July 16 Shootings
Five service members were left dead after a Hixson man, Muhammad Youssef Abdulazeez, 24, opened fire on two military installations in Chattanooga. The shooter parked outside the Armed Forces Career Center on Lee Highway and firing several rounds into the building before driving to a Navy Reserve Center on Amnicola Highway. There he drove his car through a security gate and began firing again inside a building and a fenced-in motor pool wounding several before he was killed Four marines were killed on-site and a Navy sailor died two days later from wounds he sustained.
Though the federal investigation is still ongoing, authorities have confirmed that Abdulazeez was a naturalized American citizen from Jordan, born in Kuwait. A special agent with the FBI said that he is being treated as a “homegrown, violent extremist.” Several officials have commented on the shootings, including Vice President Joe Biden when he visited Chattanooga, and some have made inflammatory statements about what these events mean for the nation. Most recently, Hamilton County Sheriff, Jim Hammond, received serious backlash after he stated that “Islam is communism with a God.”
Chattanooga City Council passed a non-discrimination ordinance in the wake of the Supreme Court’s ruling on gay marriage this summer which guarantees equal protection to city employees of all sexual orientations. The ordinance specifically prohibits the unlawful harassment of city employees based on their gender identity, whether that be through unfair hiring or firing policies or the creation of a hostile work environment. The ordinance further defines gender identity as “The actual or perceived gender-related identity, appearance, or mannerisms, or other gender-related characteristics of an individual, with or without regard to the individual’s sex at birth."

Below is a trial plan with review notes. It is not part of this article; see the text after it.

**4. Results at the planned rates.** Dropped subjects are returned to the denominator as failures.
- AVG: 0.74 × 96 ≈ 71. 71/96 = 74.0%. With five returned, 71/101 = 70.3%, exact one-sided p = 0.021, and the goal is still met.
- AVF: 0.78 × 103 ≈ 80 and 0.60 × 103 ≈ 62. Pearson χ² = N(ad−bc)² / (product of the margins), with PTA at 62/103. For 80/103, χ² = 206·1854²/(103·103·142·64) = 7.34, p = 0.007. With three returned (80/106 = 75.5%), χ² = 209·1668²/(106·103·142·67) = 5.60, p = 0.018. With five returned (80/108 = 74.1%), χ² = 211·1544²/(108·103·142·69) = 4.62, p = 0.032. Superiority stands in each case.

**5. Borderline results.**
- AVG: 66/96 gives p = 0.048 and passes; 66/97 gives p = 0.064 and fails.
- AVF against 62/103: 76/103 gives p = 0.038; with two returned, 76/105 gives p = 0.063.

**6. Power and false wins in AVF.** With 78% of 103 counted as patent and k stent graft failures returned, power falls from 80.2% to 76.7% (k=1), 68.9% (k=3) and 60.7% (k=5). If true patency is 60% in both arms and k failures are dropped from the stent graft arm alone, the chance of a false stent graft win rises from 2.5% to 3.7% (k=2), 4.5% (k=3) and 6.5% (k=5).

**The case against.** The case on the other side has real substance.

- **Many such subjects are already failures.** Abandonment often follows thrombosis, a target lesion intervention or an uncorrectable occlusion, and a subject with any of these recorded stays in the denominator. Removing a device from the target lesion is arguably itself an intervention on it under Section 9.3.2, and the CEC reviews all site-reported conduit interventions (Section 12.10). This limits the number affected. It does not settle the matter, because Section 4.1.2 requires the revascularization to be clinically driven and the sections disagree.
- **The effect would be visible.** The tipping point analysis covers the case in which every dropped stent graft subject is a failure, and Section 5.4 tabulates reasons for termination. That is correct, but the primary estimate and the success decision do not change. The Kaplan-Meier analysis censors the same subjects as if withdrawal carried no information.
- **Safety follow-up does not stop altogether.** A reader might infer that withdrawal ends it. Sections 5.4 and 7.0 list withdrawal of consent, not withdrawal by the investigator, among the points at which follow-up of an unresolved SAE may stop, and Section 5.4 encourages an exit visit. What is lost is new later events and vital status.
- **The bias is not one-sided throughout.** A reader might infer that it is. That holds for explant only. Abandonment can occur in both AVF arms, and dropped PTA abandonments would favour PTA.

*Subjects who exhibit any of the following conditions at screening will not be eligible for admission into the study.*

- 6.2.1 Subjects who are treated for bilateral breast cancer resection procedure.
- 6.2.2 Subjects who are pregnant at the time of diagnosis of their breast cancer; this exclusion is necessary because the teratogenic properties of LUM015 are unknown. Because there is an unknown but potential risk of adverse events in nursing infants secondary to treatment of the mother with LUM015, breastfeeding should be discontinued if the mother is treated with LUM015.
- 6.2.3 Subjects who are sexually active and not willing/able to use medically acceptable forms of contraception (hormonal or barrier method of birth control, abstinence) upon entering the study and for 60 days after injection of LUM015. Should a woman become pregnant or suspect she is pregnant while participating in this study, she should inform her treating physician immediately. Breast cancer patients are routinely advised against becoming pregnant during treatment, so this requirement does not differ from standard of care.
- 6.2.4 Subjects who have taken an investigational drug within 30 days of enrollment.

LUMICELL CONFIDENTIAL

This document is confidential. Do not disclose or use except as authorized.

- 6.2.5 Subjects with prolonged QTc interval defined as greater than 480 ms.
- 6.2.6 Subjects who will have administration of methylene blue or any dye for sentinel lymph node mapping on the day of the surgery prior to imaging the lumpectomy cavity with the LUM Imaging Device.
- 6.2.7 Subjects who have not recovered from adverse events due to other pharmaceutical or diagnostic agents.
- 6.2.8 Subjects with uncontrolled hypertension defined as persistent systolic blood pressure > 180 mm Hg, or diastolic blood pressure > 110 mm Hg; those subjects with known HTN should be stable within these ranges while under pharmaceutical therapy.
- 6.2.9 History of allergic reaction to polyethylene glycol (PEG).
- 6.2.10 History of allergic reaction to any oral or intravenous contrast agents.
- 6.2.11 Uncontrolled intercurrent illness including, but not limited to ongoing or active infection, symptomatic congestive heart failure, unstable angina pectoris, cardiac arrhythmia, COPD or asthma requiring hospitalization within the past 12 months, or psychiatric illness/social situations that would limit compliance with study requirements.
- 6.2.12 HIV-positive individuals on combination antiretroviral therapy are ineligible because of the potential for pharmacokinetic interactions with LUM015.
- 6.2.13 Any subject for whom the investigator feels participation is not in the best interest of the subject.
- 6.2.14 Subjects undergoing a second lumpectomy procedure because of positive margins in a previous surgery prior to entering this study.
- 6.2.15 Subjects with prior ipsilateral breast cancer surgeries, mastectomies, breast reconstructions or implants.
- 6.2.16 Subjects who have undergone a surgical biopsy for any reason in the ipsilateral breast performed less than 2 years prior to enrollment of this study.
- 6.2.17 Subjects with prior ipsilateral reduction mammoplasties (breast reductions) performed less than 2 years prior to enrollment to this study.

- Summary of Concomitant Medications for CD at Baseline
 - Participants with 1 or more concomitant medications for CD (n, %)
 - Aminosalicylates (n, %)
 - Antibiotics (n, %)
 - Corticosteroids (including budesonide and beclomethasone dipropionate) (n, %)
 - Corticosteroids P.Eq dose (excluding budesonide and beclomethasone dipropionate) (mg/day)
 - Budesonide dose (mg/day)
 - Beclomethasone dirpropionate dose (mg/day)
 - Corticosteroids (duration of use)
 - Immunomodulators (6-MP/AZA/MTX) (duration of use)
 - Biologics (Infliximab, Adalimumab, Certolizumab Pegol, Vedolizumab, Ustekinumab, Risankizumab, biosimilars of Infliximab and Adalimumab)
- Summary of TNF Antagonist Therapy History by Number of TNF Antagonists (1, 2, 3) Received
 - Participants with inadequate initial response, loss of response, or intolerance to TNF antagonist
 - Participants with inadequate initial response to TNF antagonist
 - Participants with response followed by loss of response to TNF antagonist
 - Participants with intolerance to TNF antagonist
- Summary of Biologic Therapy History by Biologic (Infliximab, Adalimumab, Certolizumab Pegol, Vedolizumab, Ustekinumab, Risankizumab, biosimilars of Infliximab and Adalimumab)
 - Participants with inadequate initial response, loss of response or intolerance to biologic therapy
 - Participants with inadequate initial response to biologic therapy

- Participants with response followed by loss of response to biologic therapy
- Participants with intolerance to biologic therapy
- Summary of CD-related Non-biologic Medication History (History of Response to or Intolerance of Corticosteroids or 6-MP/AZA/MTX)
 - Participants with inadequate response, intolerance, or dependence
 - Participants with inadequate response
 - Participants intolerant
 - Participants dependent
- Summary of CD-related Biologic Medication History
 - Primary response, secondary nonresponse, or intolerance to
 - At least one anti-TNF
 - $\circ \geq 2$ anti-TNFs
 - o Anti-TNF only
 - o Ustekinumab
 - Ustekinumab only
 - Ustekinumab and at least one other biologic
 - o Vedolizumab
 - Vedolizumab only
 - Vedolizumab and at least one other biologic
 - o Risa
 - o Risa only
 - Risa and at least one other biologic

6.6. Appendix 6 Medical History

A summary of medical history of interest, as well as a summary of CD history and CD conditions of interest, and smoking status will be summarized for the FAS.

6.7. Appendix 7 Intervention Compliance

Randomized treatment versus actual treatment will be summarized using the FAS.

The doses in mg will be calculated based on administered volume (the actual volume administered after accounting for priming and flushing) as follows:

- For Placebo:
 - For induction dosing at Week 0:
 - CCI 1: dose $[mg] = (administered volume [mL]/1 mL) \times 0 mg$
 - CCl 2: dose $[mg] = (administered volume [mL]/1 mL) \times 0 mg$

The bill was sponsored by two councilmembers, Chris Anderson and Moses Freeman, who heralded it as a victory for Chattanooga, but not everyone was thrilled. Councilmembers Chip Henderson and Larry Grohn raised concerns on more than one occasion, consistently asking whether allowing transgender individuals to use the bathroom for whatever gender they identify with.
Private investors and local government are continuing to work hand in hand, pouring hundreds of millions into developing the city to accommodate changing needs and a growing populace. Rivercity Company, one of the main engines behind Chattanooga’s development, reported that the central downtown area alone is receiving more than $150 million in investments over the next year. These include various mixed-use buildings that officials hope will provide both affordable housing and creative public places for young professionals and millennials moving to the city.
Other upcoming projects include a complete reimagination of Miller Park and Plaza in the heart of downtown. Though local officials are still surveying what the community wants to see in a new park, it will certainly be more connected across MLK Boulevard. Other projects include a redevelopment of Broad Street which will reduce vehicle lanes in order to open bike lanes, and a redevelopment of the Chattanooga Choo Choo and 14th Street.